True. That's a good enough argument to dissuade me.

I've also noticed another issue in that when going around again for sleep_prepare, the timer reprogramming is a no-op if already set, and that doesn't give it a chance to reconsider sleep_manager_can_deep_sleep for adjustment anyway.

So this patch wins for simplicity. I'll review.

if (MBED_CONF_TARGET_DEEP_SLEEP_LATENCY > 0 &&
ticks_to_sleep > MBED_CONF_TARGET_DEEP_SLEEP_LATENCY &&
sleep_manager_can_deep_sleep()) {
ticks_to_sleep > MBED_CONF_TARGET_DEEP_SLEEP_LATENCY) {

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I think you can instead replace the sleep_manager_can_deep_sleep() with !_deep_sleep_locked. If we know we've taken the lock because we're using us_ticker, no need to do the early wake.

The comments need a bit of rework I think. The "race" no longer exists. Something like:

/* Consider whether we will need early or precise wake-up */

/* If there is deep sleep latency, but we still have enough time,
 * and we haven't blocked deep sleep ourselves, allow for that latency by requesting early wake-up.
 * Actual sleep may or may not be deep, depending on other actors.
 */

/* Otherwise, set up to wake at the precise time.
 * If there is a deep sleep latency, ensure that we're holding the lock so the sleep
 * is shallow. (If there is no deep sleep latency, we're fine with it being deep).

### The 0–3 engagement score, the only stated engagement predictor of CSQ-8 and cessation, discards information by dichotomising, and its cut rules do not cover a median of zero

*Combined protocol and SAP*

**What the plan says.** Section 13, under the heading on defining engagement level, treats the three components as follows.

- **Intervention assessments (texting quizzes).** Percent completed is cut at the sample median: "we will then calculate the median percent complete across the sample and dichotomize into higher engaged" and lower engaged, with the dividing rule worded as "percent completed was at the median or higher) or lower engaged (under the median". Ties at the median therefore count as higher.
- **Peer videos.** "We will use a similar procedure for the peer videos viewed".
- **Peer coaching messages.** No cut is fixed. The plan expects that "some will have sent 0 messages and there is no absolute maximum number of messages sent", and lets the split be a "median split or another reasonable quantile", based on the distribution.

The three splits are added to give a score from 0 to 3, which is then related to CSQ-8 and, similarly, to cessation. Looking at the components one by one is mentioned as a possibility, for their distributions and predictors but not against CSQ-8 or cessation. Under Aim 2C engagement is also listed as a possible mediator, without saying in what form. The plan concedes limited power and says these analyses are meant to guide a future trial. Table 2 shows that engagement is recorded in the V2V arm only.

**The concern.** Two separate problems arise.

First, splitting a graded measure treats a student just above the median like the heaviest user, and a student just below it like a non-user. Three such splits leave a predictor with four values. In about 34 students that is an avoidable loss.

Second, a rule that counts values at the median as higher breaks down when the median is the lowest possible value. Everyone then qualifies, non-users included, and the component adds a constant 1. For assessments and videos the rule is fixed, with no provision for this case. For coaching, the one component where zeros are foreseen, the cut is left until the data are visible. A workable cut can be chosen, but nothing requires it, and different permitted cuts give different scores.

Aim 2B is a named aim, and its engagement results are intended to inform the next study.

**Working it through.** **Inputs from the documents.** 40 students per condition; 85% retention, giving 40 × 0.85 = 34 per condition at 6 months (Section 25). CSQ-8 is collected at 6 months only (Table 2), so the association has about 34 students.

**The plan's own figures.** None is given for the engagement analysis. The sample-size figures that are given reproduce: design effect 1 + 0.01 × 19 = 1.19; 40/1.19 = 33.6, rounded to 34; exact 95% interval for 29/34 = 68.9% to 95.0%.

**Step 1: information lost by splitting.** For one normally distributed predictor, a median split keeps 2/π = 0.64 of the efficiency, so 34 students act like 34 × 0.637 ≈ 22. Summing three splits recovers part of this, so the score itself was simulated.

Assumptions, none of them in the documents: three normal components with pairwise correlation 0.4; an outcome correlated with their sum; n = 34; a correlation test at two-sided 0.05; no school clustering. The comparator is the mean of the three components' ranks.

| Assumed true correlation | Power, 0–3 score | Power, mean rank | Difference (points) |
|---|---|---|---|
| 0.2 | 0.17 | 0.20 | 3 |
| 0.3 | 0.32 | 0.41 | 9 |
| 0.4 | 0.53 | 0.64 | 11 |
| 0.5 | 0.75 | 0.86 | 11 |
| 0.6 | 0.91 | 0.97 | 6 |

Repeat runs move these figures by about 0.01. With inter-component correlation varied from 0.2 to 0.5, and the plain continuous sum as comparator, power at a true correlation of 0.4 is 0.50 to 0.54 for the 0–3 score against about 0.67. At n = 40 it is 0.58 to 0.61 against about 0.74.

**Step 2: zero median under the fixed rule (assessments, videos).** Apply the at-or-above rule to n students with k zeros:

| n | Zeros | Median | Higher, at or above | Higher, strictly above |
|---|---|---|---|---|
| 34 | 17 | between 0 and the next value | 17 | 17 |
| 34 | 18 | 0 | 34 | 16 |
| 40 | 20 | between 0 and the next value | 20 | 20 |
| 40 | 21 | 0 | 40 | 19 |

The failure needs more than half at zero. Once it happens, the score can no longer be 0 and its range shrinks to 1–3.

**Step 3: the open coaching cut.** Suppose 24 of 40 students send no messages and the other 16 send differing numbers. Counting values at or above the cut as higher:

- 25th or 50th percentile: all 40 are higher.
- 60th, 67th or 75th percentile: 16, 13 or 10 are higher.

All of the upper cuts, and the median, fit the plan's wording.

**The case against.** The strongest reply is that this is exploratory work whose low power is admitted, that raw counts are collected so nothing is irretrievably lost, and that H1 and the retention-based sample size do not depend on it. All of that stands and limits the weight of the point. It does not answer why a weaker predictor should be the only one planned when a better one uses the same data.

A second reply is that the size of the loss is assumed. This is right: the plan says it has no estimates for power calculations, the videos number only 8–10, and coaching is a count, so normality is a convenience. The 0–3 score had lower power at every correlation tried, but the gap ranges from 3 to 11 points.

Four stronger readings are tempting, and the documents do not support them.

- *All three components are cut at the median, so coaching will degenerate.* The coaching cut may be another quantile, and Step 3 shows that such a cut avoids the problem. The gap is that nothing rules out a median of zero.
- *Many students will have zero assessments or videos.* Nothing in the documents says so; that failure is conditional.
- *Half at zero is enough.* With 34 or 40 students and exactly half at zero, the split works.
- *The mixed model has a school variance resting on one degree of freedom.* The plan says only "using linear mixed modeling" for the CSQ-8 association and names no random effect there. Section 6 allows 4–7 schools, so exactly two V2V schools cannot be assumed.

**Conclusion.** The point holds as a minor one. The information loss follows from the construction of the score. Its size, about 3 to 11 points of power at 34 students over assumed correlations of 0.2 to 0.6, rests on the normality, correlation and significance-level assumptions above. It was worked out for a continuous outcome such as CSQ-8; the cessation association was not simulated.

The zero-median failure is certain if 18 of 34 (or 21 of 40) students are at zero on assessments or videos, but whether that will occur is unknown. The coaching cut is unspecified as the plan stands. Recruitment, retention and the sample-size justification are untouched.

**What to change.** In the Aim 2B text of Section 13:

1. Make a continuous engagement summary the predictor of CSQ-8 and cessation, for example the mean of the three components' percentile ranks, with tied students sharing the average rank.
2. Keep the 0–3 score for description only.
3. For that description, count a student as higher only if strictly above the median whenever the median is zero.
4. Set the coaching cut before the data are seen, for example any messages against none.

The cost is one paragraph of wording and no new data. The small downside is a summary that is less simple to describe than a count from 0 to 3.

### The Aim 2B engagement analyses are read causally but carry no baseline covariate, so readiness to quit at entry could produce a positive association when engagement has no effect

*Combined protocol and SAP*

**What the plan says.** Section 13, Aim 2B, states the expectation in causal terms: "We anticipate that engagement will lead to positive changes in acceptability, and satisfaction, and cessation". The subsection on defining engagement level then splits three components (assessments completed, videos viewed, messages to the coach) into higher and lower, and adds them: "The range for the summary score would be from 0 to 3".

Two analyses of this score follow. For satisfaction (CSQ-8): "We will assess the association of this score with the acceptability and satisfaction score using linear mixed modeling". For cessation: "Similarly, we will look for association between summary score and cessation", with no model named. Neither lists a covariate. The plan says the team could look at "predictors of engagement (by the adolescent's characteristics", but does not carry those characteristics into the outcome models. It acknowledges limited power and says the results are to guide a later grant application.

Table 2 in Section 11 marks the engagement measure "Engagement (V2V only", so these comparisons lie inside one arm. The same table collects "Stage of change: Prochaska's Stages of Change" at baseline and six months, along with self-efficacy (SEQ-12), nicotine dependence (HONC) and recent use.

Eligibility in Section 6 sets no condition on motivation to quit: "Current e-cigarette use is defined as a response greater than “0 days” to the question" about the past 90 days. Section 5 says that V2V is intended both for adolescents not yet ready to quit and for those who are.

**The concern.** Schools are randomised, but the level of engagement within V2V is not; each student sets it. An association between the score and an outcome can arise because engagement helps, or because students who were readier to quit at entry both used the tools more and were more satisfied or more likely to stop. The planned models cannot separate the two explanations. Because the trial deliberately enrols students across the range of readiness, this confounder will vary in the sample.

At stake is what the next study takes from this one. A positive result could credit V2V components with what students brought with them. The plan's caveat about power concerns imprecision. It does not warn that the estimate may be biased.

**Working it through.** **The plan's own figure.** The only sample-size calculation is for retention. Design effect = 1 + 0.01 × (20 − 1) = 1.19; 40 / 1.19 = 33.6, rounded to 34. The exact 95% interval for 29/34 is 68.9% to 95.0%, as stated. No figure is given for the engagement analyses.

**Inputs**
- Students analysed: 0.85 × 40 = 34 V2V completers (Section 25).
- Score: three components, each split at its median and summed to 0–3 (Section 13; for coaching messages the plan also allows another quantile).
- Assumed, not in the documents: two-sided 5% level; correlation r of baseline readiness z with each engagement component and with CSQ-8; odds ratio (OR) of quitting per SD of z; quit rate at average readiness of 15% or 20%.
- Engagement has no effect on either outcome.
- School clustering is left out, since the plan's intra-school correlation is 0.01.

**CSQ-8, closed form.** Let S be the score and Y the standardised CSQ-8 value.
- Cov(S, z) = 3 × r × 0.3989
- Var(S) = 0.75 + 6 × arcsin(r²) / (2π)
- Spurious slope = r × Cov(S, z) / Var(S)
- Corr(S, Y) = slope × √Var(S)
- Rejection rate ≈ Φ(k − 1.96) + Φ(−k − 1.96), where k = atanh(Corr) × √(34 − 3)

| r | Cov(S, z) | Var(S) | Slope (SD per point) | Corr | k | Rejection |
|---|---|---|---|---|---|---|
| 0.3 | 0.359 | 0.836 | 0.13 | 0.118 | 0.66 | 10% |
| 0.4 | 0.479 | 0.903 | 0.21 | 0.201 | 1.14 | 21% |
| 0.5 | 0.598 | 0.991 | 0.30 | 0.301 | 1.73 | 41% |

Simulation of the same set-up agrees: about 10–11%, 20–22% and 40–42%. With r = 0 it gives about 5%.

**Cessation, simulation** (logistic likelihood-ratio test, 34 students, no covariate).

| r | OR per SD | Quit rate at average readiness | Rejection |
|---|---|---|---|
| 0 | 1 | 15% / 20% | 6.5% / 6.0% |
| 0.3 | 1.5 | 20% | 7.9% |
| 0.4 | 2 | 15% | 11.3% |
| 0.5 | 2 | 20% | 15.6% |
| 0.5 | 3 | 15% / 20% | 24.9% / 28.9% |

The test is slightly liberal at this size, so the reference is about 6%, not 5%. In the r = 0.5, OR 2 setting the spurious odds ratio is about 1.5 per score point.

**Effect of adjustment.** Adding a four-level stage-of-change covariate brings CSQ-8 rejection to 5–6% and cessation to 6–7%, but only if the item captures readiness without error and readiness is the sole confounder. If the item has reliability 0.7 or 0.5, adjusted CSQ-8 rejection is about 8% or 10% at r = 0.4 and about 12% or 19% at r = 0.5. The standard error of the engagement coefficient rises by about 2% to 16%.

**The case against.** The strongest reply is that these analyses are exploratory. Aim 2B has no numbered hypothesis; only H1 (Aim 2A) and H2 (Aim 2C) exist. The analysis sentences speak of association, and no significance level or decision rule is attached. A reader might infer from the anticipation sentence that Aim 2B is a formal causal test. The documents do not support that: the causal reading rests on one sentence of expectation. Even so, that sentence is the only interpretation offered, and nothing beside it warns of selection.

*/

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LMESTM Sep 19, 2019

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PR updated with your changes (and your github name added for reference)

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commented Sep 19, 2019

@0xc0170 I would really like this PR to be considered for 15.4 release - unless 15.4 is not deployed to the online compiler, mbed studio and so on ... I'd like to avoid having a release where deep sleep is not entered at all after all the efforts we've been through before summer time

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commented Sep 19, 2019

Admittedly it's an increase for the intermediate not-deep-sleeping power state, not the actually minimum deep sleep, so maybe it's not that significant.
(Feedback like this is welcome, as I've done quite a lot of work on the sleep stuff, but very much from a theoretical angle - I don't have an intuitive feel for the power/time ratios).

I'll run a power measurement on this concrete example and share the results here so that we have concrete data to discuss with.

@0xc0170 0xc0170 added needs: CI and removed needs: work labels Sep 19, 2019
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commented Sep 19, 2019

CI started

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commented Sep 19, 2019

If it passes CI in the next couple of hours then we can try and get this into RC3